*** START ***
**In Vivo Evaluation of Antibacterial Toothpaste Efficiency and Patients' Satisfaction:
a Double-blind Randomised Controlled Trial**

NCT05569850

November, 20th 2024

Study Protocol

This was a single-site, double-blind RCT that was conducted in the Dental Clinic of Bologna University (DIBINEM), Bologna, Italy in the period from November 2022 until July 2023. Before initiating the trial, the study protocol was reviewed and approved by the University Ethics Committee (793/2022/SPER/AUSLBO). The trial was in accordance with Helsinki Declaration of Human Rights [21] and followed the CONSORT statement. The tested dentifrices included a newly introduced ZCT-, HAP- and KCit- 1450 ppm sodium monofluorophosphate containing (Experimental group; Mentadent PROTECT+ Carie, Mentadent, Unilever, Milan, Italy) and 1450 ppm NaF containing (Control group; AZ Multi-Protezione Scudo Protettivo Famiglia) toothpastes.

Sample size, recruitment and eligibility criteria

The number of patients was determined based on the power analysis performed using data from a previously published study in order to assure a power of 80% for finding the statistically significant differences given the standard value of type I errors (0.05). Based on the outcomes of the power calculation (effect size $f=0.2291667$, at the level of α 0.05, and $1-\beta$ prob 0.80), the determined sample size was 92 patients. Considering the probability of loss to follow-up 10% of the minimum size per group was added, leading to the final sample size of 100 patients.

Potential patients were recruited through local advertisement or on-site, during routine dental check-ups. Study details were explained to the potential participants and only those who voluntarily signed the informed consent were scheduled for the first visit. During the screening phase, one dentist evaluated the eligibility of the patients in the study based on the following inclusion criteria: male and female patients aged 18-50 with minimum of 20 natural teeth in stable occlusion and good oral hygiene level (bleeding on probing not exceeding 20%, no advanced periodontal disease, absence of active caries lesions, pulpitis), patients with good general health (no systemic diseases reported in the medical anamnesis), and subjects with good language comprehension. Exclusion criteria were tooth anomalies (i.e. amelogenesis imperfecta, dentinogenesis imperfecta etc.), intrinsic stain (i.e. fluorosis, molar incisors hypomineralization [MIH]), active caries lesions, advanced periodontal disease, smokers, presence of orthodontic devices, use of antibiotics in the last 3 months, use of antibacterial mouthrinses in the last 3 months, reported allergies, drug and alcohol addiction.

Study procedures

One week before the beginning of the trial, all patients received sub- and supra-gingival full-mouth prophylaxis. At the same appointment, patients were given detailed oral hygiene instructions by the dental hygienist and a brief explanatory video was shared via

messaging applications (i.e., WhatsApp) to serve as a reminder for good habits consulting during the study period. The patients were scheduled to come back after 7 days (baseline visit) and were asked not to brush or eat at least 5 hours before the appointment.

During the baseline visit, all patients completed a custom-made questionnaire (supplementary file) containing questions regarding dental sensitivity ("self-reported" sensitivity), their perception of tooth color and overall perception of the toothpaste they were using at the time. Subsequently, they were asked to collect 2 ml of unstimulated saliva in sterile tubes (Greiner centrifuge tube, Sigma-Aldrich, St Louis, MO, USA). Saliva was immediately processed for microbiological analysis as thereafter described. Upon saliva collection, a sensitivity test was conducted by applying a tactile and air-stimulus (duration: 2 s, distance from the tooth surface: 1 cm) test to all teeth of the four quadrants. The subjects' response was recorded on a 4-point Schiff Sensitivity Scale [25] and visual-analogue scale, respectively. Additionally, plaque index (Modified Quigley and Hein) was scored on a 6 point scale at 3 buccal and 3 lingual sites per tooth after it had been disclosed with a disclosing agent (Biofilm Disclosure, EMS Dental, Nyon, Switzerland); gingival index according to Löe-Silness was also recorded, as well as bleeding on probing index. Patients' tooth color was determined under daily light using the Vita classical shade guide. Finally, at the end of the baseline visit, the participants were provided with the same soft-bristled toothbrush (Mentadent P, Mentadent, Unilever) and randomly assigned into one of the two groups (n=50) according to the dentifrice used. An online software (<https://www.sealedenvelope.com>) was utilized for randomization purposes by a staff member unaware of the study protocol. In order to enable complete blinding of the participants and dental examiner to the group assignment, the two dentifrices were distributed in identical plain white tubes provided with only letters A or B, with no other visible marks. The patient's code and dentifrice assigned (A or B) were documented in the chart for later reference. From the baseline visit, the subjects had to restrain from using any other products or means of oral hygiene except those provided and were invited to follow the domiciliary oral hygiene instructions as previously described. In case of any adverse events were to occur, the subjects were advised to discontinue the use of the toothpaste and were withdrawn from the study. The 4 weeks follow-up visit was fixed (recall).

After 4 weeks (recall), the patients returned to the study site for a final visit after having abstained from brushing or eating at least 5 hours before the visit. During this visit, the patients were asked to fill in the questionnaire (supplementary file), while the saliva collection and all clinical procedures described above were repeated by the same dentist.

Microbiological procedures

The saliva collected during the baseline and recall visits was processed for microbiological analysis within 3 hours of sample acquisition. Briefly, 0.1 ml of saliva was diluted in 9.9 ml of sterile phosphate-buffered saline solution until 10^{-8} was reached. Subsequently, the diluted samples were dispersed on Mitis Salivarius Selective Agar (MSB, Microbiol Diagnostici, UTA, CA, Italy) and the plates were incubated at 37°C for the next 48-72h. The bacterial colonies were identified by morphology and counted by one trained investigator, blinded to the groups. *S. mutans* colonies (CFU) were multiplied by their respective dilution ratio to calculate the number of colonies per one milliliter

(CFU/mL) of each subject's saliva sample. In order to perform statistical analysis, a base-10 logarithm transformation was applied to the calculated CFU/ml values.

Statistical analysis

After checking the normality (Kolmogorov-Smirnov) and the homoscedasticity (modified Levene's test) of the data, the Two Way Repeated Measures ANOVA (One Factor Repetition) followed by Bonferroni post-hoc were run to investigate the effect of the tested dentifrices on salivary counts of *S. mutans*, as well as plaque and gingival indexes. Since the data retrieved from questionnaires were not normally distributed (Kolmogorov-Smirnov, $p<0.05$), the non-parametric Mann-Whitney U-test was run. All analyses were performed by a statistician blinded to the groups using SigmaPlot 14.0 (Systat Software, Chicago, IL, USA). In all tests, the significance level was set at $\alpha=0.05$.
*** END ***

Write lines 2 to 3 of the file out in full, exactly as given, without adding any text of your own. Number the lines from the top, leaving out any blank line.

a Double-blind Randomised Controlled Trial**

NCT05569850